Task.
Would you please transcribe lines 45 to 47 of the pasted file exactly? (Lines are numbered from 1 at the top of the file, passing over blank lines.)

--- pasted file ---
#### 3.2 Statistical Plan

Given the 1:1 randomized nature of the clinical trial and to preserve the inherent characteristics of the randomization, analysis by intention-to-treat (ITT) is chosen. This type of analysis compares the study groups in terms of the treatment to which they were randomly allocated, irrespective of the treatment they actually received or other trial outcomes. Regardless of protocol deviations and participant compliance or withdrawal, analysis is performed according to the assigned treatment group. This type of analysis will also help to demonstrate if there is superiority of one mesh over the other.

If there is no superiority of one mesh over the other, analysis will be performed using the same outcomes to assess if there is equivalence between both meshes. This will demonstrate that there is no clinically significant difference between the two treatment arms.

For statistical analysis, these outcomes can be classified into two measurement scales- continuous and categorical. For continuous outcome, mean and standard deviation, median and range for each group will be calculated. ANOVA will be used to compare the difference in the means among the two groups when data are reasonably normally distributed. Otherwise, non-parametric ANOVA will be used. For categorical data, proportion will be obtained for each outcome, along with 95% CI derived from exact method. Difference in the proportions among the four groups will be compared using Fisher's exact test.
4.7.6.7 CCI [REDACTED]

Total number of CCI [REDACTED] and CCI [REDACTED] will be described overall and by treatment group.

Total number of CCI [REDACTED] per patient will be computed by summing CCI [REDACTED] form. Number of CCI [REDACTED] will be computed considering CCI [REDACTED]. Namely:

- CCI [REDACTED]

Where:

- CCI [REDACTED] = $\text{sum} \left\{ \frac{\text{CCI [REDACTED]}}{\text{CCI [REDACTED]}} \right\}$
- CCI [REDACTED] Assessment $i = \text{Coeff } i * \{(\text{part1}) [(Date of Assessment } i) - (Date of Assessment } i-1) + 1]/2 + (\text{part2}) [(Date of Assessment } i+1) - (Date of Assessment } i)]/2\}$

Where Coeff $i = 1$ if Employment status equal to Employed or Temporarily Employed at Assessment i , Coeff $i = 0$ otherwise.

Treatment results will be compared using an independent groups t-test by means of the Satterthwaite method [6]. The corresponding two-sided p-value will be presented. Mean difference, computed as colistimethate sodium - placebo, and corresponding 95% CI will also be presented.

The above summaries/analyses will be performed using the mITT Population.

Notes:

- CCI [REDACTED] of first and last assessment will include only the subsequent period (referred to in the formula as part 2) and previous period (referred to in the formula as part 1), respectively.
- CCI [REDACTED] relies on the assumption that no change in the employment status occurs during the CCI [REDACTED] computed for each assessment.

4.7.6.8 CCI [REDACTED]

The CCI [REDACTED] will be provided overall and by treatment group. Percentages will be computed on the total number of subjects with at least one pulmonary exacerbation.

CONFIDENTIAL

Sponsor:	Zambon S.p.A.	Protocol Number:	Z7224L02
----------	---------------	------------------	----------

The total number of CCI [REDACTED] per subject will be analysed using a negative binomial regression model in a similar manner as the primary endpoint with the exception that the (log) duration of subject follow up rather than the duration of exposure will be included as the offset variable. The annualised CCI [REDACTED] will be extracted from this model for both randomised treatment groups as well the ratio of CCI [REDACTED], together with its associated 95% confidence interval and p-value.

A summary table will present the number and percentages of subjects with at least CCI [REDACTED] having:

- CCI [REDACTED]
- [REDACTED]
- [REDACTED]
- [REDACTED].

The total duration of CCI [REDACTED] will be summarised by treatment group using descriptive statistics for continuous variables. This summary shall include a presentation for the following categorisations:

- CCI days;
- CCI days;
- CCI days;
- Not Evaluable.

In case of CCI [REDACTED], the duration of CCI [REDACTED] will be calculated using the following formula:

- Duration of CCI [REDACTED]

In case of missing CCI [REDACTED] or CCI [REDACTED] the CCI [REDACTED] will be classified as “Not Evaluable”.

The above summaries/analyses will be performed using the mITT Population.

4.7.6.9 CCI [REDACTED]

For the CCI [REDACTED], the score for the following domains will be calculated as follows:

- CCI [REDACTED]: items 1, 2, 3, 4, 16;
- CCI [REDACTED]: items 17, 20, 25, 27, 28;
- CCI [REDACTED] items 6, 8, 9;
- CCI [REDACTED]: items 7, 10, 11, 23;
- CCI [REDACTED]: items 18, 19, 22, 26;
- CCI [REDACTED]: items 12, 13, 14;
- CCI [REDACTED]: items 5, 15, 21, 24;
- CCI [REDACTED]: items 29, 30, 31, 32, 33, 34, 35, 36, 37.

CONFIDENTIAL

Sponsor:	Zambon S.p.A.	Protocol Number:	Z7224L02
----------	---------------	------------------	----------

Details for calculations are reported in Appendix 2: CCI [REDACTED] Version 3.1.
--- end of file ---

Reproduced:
- CCI [REDACTED]: items 12, 13, 14;
- CCI [REDACTED]: items 5, 15, 21, 24;
- CCI [REDACTED]: items 29, 30, 31, 32, 33, 34, 35, 36, 37.